• The technology described in this briefing is CentriMag, a ventricular assist device for short‑term cardiopulmonary support in people with heart failure. The smaller version for children is called PediVAS.

  • The innovative aspects are that it is the only short‑term ventricular assist device available for 30‑day use and that it operates without mechanical bearings or seals, which may reduce blood-related complications.

  • The intended place in therapy would be as an alternative to other short‑term ventricular assist devices, or in addition to medical therapy in people with end-stage or acute heart failure. It would be used until a person recovers, until they have a heart transplant, or while a decision is being made about suitable longer‑term treatments.

  • The key points from the evidence summarised in this briefing are from 1 systematic review and 5 retrospective case series, 3 of which were set in the UK. These studies included 1,060 patients with pre- or post-cardiotomy cardiogenic shock, graft failure or rejection after transplant, or right ventricular failure after left ventricular assist device placement. Results show that CentriMag can be used in different groups of people with heart failure with varying survival rates. Device failure was rare (0.08% to 0.58% of cases) but adverse events occurred. There was a higher incidence of bleeding and thrombosis in children than in adults.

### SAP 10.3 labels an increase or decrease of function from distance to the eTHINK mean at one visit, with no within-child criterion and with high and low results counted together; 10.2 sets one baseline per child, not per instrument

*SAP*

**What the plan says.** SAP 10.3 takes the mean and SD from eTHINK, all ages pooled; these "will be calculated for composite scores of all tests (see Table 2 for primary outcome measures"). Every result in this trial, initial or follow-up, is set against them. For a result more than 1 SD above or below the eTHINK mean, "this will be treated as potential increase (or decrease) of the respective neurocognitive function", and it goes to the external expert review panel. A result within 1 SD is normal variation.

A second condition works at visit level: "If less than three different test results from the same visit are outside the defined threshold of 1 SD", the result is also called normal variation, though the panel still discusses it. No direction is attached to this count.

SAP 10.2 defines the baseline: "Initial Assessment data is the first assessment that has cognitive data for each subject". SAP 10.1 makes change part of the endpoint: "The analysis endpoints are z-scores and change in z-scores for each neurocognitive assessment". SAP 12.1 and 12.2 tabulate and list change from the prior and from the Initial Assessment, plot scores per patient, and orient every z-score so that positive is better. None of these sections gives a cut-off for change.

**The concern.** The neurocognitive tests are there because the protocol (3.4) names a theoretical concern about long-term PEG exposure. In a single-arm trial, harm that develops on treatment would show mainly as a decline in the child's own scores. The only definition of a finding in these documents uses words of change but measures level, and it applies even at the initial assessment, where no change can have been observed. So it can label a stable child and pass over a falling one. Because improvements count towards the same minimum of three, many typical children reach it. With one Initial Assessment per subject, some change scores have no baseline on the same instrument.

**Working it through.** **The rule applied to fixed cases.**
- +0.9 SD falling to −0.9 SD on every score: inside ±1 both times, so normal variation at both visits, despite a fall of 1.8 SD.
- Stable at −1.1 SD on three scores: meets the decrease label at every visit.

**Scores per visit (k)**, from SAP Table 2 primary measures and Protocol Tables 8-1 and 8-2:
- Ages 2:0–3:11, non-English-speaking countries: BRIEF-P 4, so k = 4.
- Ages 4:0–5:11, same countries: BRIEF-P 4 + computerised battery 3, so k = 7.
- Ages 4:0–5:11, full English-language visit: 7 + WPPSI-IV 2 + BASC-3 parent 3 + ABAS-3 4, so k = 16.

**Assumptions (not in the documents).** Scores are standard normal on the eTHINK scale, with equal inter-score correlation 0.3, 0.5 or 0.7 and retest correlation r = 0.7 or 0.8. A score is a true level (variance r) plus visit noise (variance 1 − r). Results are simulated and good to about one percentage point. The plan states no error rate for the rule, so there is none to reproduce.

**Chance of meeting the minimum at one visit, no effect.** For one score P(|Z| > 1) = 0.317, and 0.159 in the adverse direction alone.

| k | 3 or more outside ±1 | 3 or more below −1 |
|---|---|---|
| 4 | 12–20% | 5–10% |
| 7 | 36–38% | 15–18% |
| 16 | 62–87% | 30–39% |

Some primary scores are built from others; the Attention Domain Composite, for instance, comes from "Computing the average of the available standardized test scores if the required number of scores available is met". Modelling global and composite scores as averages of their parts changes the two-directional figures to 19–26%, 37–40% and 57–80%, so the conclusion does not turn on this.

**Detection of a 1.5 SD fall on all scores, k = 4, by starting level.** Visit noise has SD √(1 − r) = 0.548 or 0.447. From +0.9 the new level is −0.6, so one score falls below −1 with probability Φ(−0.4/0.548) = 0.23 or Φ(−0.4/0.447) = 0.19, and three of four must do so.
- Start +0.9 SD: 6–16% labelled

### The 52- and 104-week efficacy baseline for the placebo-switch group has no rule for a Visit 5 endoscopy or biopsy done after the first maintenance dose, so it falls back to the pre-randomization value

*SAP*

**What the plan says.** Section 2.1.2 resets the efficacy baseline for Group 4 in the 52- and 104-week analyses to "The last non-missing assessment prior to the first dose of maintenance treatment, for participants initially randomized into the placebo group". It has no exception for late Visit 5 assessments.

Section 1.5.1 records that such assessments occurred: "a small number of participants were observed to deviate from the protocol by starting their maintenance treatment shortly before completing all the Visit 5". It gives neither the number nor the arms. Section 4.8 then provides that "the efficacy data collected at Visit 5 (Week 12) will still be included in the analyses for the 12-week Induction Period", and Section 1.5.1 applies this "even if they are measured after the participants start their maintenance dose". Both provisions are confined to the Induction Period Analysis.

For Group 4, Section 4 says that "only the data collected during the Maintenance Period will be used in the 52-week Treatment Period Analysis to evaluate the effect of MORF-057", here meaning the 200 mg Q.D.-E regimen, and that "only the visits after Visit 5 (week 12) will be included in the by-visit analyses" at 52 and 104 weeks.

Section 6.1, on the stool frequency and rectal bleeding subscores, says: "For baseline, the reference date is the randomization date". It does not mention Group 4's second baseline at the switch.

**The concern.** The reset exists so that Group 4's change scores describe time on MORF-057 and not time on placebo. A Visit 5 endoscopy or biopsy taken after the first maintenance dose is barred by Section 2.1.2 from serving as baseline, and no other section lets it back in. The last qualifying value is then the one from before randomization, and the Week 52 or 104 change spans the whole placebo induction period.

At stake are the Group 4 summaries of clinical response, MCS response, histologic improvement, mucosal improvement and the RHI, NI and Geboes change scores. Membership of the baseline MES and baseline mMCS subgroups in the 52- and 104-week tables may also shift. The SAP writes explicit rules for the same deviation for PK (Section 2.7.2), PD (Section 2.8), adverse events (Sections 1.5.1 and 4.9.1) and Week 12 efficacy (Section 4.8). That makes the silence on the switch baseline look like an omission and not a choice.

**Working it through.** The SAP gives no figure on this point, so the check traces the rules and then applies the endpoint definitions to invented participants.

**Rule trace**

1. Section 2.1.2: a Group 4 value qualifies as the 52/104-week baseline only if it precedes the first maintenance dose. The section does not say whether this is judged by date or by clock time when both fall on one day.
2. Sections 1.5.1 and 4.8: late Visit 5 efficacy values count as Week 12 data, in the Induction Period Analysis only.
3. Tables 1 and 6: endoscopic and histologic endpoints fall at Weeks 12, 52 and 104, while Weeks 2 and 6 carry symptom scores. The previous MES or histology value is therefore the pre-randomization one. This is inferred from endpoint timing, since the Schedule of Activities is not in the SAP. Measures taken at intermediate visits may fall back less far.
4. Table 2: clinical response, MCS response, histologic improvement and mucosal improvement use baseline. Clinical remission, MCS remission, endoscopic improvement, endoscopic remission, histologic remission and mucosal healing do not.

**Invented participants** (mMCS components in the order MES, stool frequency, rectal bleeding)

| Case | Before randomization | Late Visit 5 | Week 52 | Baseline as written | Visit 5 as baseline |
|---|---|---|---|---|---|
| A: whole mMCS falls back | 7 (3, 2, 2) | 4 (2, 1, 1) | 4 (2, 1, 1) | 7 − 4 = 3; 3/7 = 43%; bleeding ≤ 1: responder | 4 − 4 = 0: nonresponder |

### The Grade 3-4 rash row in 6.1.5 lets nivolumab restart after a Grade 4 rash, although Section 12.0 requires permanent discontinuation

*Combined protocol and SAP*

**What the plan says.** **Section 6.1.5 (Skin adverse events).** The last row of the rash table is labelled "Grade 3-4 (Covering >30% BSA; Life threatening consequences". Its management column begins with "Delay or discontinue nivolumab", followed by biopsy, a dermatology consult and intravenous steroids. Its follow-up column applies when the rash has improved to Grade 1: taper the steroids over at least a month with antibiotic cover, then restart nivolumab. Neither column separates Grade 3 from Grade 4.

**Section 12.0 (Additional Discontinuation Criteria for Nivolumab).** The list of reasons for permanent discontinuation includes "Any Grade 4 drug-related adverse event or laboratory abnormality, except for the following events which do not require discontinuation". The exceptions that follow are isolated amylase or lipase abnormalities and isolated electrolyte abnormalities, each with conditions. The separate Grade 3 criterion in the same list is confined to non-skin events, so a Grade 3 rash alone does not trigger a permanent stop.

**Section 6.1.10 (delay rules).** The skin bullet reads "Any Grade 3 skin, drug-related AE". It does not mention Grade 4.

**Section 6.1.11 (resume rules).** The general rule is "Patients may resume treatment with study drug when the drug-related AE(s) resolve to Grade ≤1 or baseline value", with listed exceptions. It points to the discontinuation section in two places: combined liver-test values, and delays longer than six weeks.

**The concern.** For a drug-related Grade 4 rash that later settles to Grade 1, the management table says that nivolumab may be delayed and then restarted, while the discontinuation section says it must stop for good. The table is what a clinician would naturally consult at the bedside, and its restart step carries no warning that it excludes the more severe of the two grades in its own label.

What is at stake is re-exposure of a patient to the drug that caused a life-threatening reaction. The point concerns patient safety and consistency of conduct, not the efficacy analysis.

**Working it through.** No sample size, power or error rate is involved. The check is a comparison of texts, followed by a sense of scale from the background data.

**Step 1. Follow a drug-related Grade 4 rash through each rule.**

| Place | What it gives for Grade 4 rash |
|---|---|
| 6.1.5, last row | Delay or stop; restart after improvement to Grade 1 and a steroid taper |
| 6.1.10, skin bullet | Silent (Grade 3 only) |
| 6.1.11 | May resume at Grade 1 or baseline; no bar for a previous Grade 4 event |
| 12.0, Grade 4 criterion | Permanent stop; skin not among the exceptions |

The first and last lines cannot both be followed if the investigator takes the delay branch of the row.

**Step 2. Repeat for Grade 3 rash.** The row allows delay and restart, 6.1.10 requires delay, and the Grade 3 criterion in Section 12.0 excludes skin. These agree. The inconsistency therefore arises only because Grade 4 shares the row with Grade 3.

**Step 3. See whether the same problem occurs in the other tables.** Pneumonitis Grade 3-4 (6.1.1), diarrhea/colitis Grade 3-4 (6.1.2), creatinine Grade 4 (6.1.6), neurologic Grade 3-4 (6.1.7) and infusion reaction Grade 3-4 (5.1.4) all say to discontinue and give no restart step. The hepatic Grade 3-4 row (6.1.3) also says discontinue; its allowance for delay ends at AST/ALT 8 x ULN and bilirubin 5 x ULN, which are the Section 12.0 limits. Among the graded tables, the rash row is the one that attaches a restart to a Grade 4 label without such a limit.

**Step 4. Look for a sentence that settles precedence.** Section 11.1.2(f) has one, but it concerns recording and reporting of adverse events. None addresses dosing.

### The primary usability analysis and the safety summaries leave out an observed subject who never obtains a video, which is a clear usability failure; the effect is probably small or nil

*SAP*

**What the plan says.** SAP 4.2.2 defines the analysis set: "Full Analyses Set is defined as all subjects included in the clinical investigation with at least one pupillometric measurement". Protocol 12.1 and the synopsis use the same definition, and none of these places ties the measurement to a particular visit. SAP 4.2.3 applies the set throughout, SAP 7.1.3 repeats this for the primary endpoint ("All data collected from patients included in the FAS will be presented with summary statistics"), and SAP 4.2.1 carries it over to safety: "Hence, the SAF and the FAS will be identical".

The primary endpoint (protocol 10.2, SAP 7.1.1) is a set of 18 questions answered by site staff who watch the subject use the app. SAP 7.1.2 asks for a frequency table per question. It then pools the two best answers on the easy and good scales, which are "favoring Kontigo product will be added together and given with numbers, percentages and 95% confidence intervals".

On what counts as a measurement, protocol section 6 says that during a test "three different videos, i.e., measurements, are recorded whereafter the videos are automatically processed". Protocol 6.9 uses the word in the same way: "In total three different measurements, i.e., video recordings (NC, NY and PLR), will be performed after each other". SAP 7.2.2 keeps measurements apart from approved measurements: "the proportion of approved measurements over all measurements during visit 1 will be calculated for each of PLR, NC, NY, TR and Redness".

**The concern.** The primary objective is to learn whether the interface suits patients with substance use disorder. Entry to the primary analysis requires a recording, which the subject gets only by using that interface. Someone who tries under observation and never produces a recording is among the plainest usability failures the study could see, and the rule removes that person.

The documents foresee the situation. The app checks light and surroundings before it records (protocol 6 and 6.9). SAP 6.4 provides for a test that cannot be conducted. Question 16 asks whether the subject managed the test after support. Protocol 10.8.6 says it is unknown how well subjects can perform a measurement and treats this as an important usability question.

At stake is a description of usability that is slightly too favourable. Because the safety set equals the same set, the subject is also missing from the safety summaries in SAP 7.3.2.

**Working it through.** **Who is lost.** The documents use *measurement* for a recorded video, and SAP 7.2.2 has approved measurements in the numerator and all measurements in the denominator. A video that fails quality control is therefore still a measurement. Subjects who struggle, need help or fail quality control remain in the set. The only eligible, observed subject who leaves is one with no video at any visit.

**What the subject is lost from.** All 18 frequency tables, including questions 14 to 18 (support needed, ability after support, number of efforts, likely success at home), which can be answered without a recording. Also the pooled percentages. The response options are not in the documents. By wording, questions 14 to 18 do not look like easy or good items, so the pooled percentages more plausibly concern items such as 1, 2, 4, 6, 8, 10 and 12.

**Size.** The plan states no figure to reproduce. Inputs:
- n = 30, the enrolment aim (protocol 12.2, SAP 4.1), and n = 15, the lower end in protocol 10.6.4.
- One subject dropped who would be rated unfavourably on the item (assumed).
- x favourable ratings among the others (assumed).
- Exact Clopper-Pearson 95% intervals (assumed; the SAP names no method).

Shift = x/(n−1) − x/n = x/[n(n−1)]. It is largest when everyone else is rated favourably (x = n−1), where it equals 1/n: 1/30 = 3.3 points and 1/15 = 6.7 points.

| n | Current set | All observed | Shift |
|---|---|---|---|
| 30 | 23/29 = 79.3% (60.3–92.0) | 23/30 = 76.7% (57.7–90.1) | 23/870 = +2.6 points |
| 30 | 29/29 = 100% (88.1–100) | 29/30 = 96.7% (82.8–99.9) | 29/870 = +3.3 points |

• Key uncertainties around the evidence are that there is a lack of comparative evidence and so the benefits of CentriMag in children or adults compared with alternative treatments, such as extracorporeal membrane oxygenation, are not clear.

  • The cost of CentriMag is £6,042 per unit (exclusive of VAT). The resource impact would be in addition to standard care because of increased staffing and care needs.